November CPI Cools Down to 7.1%: Fed Expected to Slow Rate Hikes
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November CPI Cools Down to 7.1%: Fed Expected to Slow Rate Hikes

Annual and monthly inflation rose by 7.1% and 0.1% in November, compared to analysts' estimates of 7.3% and 0.3%, respectively.
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Year-over-year inflation in November 2022 stood at 7.1%, the latest CPI print showed. Month-over-month, consumer prices increased by 0.1%, while annual core CPI stood at 6.0%.

Core CPI Eased to 6.0%

The annual inflation rate slowed to 7.1% in November, according to the latest consumer price index (CPI) reading released Tuesday. The print compares to analysts’ expectations of 7.3% and the October print of 7.7%.

On a monthly basis, inflation increased by 0.1%, while analysts were looking for a 0.3% increase. The month-over-month data is also slower than the 0.4% increase in the previous two months amid a decline in prices.

Core inflation, which disregards volatile food and energy prices, stood at 6.0% in November, compared to consensus estimates of 6.1% and October core CPI of 6.3%. Month-on-month, core inflation rose by 0.2% this month, while analysts expected a 0.3% increase.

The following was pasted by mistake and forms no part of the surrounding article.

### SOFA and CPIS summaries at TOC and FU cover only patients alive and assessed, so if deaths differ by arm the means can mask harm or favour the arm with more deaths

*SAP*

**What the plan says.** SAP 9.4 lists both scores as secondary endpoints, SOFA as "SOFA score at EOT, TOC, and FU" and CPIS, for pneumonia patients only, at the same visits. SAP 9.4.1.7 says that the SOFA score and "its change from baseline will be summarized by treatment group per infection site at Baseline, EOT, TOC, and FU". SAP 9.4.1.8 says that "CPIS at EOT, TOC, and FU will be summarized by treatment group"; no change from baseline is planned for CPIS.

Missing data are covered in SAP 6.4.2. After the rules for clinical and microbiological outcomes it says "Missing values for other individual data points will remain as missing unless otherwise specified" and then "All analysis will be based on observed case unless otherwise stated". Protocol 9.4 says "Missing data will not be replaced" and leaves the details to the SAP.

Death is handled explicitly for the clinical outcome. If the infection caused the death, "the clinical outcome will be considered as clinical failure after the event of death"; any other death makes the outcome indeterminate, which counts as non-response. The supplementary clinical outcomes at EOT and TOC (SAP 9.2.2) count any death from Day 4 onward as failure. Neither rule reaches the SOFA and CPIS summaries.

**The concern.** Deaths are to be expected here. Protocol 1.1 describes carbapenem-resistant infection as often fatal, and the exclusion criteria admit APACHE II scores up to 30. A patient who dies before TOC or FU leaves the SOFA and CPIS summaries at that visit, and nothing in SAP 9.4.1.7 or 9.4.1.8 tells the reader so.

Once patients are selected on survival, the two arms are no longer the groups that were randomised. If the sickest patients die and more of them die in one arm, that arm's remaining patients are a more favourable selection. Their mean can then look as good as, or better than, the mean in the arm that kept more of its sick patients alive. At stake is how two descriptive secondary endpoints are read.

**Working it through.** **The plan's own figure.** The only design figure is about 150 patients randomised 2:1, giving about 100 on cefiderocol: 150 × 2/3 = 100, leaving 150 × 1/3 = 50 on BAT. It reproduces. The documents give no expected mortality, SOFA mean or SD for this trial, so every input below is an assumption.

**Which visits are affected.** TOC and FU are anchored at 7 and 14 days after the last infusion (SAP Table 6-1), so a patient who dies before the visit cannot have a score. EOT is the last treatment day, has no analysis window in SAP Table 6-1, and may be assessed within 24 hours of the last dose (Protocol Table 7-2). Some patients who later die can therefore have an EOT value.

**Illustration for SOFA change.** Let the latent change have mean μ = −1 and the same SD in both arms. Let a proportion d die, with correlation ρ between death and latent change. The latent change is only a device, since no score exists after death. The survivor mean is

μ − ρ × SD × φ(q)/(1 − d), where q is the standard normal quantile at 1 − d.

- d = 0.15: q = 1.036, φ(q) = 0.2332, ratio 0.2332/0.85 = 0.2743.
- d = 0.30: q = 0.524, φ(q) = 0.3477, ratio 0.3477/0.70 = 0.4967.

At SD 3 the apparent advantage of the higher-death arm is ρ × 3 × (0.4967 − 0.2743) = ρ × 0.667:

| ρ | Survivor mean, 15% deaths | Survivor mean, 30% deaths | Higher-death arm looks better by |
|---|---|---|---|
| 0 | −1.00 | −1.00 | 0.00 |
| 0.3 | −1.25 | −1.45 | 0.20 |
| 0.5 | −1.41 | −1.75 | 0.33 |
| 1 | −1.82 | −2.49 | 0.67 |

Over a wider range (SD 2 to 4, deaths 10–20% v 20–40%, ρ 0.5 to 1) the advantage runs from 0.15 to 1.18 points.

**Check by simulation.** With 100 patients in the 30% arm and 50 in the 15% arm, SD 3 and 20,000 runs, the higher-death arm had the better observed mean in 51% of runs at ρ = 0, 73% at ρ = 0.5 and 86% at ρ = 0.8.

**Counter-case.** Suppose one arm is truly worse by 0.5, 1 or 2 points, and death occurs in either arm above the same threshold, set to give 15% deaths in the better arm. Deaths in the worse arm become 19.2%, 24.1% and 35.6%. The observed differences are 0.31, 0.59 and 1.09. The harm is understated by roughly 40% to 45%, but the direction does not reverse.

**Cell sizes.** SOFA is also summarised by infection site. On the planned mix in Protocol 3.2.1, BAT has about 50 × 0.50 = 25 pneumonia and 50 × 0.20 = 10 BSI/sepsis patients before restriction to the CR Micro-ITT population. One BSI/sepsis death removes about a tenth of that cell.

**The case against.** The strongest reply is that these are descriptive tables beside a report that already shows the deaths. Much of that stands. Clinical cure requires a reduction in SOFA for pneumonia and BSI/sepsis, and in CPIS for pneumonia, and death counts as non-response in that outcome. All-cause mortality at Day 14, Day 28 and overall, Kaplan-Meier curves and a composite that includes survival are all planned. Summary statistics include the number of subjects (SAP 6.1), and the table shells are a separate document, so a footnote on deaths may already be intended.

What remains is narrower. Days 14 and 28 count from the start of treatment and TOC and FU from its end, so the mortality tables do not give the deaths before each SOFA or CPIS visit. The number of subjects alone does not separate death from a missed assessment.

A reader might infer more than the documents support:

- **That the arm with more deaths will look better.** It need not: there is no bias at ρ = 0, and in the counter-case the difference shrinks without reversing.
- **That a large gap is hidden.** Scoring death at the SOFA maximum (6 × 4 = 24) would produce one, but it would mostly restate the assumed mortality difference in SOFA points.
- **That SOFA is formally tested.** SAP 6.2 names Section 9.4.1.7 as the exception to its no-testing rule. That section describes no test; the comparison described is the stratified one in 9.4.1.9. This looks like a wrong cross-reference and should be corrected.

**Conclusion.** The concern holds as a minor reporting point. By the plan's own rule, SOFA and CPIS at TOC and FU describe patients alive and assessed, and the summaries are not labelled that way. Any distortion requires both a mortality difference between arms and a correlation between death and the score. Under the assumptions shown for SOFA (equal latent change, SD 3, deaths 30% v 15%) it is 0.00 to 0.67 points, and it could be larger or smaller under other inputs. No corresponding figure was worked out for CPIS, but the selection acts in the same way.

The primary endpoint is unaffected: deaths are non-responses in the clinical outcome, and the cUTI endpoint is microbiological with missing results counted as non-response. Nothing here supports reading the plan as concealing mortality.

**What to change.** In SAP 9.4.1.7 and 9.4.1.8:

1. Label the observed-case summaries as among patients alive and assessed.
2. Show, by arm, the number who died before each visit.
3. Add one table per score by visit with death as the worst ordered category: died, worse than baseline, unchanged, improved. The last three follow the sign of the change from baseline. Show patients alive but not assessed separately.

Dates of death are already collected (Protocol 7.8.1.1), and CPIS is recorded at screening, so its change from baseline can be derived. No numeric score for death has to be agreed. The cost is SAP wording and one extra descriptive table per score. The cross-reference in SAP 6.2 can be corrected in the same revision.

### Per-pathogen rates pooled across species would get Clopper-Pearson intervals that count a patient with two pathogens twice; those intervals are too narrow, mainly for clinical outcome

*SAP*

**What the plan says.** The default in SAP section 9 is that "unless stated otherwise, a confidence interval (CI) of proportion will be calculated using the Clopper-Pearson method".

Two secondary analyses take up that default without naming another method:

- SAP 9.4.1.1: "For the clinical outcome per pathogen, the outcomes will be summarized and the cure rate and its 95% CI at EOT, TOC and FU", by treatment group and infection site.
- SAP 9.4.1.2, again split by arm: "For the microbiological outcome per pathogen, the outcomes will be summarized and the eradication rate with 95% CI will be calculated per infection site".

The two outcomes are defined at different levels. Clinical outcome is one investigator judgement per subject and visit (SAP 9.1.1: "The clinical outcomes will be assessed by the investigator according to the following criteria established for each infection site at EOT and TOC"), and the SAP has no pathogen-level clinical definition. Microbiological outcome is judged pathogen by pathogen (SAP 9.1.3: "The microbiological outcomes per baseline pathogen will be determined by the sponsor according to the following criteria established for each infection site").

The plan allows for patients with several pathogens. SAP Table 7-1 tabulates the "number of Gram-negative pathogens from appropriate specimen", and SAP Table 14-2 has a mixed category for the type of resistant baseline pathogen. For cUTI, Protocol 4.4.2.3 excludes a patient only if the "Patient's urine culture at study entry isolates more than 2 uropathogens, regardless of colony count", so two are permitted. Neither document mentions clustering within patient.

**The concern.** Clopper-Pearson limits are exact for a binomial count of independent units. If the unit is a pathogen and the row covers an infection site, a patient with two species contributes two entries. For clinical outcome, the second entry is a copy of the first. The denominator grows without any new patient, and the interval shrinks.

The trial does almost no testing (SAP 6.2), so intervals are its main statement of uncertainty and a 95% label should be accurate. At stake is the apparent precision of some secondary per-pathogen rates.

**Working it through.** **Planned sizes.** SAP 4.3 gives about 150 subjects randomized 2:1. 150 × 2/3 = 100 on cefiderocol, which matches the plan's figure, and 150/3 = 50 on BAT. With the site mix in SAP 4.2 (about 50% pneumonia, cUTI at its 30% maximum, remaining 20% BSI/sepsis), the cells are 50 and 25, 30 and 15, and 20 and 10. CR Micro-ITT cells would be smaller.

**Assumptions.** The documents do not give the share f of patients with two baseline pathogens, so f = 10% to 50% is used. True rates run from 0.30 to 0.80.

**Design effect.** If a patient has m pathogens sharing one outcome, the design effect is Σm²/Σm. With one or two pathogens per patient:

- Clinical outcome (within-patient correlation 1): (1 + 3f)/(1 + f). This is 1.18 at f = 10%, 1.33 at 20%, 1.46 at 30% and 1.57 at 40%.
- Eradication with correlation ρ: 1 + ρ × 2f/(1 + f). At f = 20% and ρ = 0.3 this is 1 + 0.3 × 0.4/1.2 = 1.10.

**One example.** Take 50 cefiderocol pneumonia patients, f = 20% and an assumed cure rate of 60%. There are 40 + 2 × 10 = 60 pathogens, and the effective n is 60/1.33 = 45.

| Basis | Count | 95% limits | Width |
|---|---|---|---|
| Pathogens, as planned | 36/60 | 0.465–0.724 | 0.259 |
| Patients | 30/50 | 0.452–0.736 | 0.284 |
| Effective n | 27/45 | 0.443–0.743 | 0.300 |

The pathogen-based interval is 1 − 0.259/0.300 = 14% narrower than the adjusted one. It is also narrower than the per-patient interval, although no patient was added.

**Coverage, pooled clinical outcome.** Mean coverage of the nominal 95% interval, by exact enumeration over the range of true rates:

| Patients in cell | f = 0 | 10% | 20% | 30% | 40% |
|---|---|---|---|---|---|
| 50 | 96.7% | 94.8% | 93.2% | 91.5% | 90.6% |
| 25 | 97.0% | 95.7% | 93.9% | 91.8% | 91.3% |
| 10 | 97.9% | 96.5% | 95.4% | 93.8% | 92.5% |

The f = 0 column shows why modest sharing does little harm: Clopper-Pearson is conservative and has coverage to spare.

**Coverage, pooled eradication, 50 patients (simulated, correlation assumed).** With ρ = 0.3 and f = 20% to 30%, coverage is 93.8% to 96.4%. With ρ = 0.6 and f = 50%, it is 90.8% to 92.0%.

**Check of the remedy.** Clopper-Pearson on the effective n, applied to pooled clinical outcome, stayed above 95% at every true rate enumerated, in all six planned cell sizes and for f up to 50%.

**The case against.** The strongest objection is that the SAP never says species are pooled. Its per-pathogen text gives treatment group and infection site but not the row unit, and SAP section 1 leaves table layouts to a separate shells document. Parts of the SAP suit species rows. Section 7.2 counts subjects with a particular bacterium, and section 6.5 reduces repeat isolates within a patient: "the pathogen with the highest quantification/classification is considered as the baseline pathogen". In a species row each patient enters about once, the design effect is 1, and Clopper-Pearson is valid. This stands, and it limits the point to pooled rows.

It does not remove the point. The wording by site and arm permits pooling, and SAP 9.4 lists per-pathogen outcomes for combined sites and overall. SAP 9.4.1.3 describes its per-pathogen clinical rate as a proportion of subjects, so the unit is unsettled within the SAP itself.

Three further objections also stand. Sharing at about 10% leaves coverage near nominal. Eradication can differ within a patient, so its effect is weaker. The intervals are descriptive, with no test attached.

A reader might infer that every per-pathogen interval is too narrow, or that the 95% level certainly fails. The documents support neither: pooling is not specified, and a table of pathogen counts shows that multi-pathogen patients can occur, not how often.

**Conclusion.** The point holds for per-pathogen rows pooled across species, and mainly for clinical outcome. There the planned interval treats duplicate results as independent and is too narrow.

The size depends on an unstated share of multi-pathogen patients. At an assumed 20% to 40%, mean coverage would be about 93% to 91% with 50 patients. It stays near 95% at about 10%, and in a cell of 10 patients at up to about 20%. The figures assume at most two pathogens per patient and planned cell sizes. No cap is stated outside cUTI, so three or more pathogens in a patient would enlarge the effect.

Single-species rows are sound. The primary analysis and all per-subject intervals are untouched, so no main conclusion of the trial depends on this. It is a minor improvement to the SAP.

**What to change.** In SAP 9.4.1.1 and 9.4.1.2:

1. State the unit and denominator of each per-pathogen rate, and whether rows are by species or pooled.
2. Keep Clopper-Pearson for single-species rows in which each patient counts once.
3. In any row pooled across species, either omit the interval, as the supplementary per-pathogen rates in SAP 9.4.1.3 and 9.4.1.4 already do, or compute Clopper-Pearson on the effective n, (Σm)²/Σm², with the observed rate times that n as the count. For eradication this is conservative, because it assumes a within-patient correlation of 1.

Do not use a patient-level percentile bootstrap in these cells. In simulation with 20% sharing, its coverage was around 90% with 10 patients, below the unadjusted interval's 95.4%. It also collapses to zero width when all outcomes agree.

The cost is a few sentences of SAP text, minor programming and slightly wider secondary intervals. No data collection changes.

US stocks are higher in premarket trading as investors hoped for cooler inflation data. Benchmark S&P 500 is up 1.43%, while Dow Jones Industrial Average (DJIA) and the Nasdaq Composite rose by 1.58% and 1.26%, respectively.

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Fed Likely to Deliver First 50 BPS Hike After Four Months

The latest CPI announcement comes as a part of the two-day Federal Reserve policy meeting on Dec. 13 and Dec. 14. After today’s inflation data, the US central bank is expected to announce its interest rate hike decision on Wednesday.

Analysts and investors expect the Fed to deliver a slower interest rate hike of 50 basis points (bps) tomorrow after delivering four consecutive jumbo 75 bps hikes. Economists believe the Fed will keep raising interest rates until the fed funds target rate hits 5% or slightly higher.

After months of rampant inflationary pressures, Fed policymakers now feel comfortable slowing the pace of interest rate hikes as monetary policy is tight enough to pull the brakes on the US economy. However, the Fed is still expected to increase its benchmark federal funds rate, which affects how much consumers earn when they save and how much they pay when borrowing.

Bankrate chief analyst Greg McBride said, “interest rates will peak in 2023, but that doesn’t mean they’ll come down in any meaningful way either.” Rates increased rapidly in 2022, and “next year is going to be a year where rates level off — but they’re going to level out at a higher altitude than where they are right now.”

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How long do you think it will take the Fed to bring down inflation to the 2% target? Let us know in the comments below.